The new V10 has basic parameters advantageous for a wide range of applications, from large saltwater center consoles to single-engine freshwater fishing boats, to mid-size day boats, to pontoon boats and smaller center consoles, according to the company.
Weighing only 695 pounds and with the same industry-leading 26-inch mount spacing as the V8 outboards, the V10 engines maximize compatibility with current boat designs and transom widths. This lightweight, compact design provides multi-engine applications or repowering vessels with a compelling alternative to existing choices.
Mercury’s new naturally-aspirated V10 engine is not a cut-down version of it V12 600-hp model that it introduced over two years ago. Rather, it’s all new and differs from the V12 unit in several ways.
Mercury will now discontinue its 2.6 L supercharged outboard engines which is a design that is over 20 years old and has held the Mercury fort remarkably well in the 350-400-hp range.
When we compare V10 to the 425 Yamaha and the 350 Suzuki, we see that it’s 257 lbs. lighter than the 5.6 L Yamaha 425, and 32 lbs. lighter than the 4.4 L 350 Suzuki.
Because Mercury is offering 20”, 25”, 30” and 35” shaft lengths, the company is obviously taking dead aim on the bass and freshwater aluminum boat market, as well as offshore center consoles. Neither Yamaha or Suzuki offer a 20” shaft, and so their engines are used primarily offshore, where historically Mercury was relatively weak until the last several years.
The V10 will have a good chance to widen Mercury’s penetration of the saltwater market both in center consoles, and also dayboat cruisers.
Getting Power to the Water
Producing power is one thing, but getting it effectively to the water is another. Mercury has installed a 2.08:1 gear case in the 10V, which is taller than the 1:79 on the Yamaha 425, but not so tall as the 350 Suzuki which is 2.29:1.
The new Mercury model does not have the two gears that the V12 has which makes it so quick off the starting line, and more efficient at planing speeds. This decision seems to have been done to keep both the weight and the costs down of the V10.
Purpose-built Mercury Props. Mercury’s press release said that its “engineers went back to first principles engineering and designed the all-new Revolution X propeller to perfectly match the V10 Verado in every way. Larger diameter and wider blades combined with the deep ratio of the new gearcase provide excellent handling, thrilling acceleration and high efficiency from low speed all the way to wide-open throttle.”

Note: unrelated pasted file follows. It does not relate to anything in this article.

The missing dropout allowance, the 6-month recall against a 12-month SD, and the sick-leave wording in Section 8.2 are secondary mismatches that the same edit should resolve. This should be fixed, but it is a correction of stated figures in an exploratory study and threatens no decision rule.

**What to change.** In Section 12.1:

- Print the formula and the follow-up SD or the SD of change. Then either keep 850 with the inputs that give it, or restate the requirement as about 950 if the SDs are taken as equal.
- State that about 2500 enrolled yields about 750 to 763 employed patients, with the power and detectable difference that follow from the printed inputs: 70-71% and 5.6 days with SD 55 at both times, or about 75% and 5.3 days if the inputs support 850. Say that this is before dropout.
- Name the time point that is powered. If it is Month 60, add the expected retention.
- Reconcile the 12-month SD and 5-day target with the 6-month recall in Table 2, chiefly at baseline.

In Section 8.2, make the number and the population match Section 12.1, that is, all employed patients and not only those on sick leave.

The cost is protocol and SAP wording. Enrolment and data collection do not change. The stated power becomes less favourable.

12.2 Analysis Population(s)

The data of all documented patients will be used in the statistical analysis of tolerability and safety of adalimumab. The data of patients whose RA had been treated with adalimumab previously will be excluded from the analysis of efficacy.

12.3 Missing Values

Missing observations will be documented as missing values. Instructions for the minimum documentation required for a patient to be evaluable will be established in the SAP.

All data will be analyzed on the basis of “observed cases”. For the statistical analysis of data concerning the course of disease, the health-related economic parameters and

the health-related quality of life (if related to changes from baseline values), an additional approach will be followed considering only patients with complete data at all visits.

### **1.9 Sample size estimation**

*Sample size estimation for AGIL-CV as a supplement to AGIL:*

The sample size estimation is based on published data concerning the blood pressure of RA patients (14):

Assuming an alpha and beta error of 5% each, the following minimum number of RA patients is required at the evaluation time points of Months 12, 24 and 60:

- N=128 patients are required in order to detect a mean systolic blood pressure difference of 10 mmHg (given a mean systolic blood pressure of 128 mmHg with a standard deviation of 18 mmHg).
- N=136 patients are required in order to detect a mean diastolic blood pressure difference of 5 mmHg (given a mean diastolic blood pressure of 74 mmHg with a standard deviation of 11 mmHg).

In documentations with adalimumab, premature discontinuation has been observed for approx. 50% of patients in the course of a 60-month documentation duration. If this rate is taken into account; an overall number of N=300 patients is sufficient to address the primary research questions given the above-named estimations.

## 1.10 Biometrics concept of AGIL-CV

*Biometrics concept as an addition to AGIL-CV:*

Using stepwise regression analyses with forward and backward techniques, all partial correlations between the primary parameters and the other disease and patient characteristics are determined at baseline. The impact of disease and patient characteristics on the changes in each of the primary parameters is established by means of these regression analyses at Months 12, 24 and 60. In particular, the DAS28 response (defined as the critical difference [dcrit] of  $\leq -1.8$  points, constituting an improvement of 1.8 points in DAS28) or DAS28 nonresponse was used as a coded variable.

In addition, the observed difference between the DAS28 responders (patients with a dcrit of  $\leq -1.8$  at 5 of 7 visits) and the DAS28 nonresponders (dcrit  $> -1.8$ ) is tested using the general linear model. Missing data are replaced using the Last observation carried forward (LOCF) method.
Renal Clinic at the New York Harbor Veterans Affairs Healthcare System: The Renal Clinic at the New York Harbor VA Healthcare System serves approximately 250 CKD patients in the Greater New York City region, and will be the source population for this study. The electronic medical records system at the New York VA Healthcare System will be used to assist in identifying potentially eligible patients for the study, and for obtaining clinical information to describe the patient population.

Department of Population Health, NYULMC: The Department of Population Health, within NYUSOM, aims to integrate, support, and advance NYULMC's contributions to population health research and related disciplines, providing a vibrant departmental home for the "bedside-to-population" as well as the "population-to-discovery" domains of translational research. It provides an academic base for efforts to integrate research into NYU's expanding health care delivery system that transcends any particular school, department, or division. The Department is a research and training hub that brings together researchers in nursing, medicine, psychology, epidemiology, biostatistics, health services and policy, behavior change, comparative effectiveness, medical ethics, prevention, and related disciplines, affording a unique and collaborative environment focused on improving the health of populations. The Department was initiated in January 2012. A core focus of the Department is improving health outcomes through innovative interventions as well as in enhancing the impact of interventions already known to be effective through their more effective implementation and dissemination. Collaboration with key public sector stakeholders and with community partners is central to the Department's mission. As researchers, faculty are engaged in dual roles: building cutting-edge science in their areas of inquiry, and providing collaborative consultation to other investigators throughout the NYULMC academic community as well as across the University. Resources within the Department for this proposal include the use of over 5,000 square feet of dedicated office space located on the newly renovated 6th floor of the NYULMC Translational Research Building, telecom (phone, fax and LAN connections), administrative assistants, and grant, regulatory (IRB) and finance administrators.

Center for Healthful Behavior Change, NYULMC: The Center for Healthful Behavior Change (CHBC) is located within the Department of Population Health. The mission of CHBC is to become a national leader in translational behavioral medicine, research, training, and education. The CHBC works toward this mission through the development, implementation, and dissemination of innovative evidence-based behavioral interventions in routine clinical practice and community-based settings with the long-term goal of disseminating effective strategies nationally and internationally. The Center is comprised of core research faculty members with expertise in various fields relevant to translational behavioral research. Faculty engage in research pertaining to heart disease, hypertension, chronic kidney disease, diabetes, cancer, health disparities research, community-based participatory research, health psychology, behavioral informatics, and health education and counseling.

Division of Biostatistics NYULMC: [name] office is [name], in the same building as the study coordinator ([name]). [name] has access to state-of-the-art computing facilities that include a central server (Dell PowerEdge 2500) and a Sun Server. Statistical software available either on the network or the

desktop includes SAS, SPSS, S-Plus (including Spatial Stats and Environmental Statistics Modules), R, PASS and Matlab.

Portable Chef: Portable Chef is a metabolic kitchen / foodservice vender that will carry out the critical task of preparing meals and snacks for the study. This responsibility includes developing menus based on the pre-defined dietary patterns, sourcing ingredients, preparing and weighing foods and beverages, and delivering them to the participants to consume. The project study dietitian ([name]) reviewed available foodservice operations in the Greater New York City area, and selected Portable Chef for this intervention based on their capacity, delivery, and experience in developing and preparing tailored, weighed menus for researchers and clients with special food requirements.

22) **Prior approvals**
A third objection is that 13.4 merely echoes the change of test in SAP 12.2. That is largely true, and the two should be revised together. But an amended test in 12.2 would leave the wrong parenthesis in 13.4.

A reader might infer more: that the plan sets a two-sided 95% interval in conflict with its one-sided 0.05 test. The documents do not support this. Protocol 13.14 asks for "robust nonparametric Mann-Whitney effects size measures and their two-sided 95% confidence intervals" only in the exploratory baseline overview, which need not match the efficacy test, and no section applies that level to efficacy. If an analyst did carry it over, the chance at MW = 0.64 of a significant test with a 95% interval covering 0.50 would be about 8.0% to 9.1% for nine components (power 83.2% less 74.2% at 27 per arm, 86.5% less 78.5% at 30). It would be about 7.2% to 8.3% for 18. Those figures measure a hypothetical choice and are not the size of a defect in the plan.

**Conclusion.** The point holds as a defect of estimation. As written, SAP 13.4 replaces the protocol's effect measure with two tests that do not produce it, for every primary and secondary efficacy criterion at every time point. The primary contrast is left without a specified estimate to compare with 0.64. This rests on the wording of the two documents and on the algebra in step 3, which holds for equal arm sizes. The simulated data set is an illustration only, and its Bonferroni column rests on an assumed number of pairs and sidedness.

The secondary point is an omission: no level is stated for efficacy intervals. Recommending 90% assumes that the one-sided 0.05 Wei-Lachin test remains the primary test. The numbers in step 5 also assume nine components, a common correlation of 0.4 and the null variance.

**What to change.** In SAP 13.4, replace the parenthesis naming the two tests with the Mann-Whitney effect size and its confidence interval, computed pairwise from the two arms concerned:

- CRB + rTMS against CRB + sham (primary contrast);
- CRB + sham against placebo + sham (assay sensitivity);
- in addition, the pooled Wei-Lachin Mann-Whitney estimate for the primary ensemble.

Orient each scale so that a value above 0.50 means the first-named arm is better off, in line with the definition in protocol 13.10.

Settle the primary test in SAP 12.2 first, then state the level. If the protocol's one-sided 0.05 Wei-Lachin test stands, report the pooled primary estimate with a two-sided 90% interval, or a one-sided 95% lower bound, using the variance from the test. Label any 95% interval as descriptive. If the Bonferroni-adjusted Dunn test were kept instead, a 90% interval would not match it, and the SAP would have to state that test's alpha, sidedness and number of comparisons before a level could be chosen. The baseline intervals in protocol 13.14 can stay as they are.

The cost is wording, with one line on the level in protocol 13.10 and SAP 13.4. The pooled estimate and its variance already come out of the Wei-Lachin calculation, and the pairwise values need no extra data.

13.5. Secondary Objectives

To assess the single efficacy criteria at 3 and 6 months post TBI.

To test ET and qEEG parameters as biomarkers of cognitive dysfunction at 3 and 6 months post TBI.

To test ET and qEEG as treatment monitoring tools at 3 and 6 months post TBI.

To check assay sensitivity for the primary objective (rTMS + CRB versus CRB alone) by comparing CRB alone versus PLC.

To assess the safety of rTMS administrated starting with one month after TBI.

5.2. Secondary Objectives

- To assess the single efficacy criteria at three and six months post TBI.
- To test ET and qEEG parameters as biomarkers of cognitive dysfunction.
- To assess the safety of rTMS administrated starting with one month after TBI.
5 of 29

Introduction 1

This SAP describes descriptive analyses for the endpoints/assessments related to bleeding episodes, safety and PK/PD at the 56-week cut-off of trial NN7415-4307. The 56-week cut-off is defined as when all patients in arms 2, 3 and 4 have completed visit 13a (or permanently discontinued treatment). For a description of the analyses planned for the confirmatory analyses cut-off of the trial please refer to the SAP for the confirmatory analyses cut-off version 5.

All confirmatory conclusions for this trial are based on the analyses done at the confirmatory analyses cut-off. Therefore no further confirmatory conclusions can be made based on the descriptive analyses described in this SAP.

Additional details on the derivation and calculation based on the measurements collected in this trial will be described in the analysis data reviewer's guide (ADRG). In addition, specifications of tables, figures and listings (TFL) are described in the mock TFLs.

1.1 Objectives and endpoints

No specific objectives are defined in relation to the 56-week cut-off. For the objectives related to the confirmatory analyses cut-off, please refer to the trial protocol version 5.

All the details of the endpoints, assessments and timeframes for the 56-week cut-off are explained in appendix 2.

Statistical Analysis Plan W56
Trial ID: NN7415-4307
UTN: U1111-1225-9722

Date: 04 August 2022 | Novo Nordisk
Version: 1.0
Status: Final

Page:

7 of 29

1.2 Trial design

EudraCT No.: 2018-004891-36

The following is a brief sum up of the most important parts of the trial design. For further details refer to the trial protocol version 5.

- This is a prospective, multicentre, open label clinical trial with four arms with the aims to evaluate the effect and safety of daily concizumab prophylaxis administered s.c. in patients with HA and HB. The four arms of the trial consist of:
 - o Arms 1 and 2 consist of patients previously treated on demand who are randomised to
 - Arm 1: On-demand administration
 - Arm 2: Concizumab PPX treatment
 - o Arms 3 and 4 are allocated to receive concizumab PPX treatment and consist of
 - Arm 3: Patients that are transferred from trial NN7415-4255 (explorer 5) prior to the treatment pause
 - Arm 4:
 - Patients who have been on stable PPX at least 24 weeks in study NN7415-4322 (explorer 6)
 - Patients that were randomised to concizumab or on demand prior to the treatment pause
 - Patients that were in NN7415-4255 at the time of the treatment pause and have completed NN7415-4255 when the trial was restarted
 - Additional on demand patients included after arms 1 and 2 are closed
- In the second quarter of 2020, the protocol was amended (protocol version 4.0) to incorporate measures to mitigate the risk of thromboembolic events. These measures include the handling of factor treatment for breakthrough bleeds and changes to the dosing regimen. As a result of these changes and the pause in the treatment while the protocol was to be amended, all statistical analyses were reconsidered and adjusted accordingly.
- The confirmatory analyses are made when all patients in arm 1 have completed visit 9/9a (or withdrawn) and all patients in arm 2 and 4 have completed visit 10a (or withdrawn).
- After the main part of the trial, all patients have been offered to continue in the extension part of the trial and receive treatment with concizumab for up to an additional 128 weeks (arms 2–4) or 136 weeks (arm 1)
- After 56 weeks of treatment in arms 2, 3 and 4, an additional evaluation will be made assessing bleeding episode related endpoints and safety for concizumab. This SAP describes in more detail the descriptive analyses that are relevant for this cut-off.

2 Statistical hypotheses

The Suzuki 350 has counterrotating props which have proved to do a good job of that transferring power to the water, at the expense of added weight.
Since the V10 has considerably more displacement (5.7 L vs. 4.4 L) than the Suzuki 350, it remains to be seen which engine actually does the best job of delivering power to the water.
Power for the People
The new V10 has a class-leading 150-amp alternator, just as the V12 does, and it is proved popular. (The Yamaha 425 and the Suzuki 350, produce 90 and 54 Amps, respectively). The 150-Amp alternator can swiftly charge onboard batteries and intelligently support the boat’s electrical system.
The new Verados are not only compatible with the latest Mercury SmartCraft® technologies but will also be offered with an optional dual-mode 48V/12V alternator to seamlessly pair with Navico Group’s Fathom® e-power system, an integrated lithium-ion auxiliary power management system, providing boaters the opportunity to eliminate an onboard generator system.
Mercury has quite correctly calculated this setup to be the wave of the future for many powerboaters tired of the noise, fumes and maintenance of generators. This will further open the door to builders of heavy dayboats that now employ A/C, Seakeepers and the troublesome generators to supply the needed juice.
Efficient Performance on 87 Octane
Calibrated to deliver full performance on 87-octane fuel, these outboards also feature efficiency-enhancing technologies, a closed-loop fuel system and Advanced Range Optimization (ARO), which precisely adjusts the fuel mixture and delivers the best possible efficiency at any speed, per Mercury.
Intuitive Features and Advanced Technologies
Adaptive Speed Control on the new outboards maintains engine rpm despite changes in load or conditions, making climbing large swells easier to climb and cruising at low speeds smoother. Transient Spark Technology electronically adjusts spark timing to optimize low-end power, something that was needed years ago in order to compete with the now extinct 2-stroke engine.
While these are not new technologies, they are proven improvements of the breed.
The V10 Verado engines will also be compatible with a new Mercury electric steering system for multi-outboard vessels slated to start shipping in February 2023. The new system will reportedly offer enhanced steering responsiveness, dramatically simplified rigging and will have, according to Mercury, more than 50% reduction in energy consumption.
Tim Reid, Mercury Marine vice president of product development and engineering is quoted in the press release as saying, “We challenged our engineers to improve acceleration and overall performance with the new V10 Verado outboards, while also making them quieter and lighter than competitors’ outboards in this horsepower range.”
The company says development of the V10 Verado outboards is a product of Mercury’s continued commitment to invest heavily in R&D and production capacity to keep up with robust customer demand.
The company has invested $2B since 2008, and its manufacturing footprint has expanded to more than 3 million square feet.
Article courtesy of boattest.com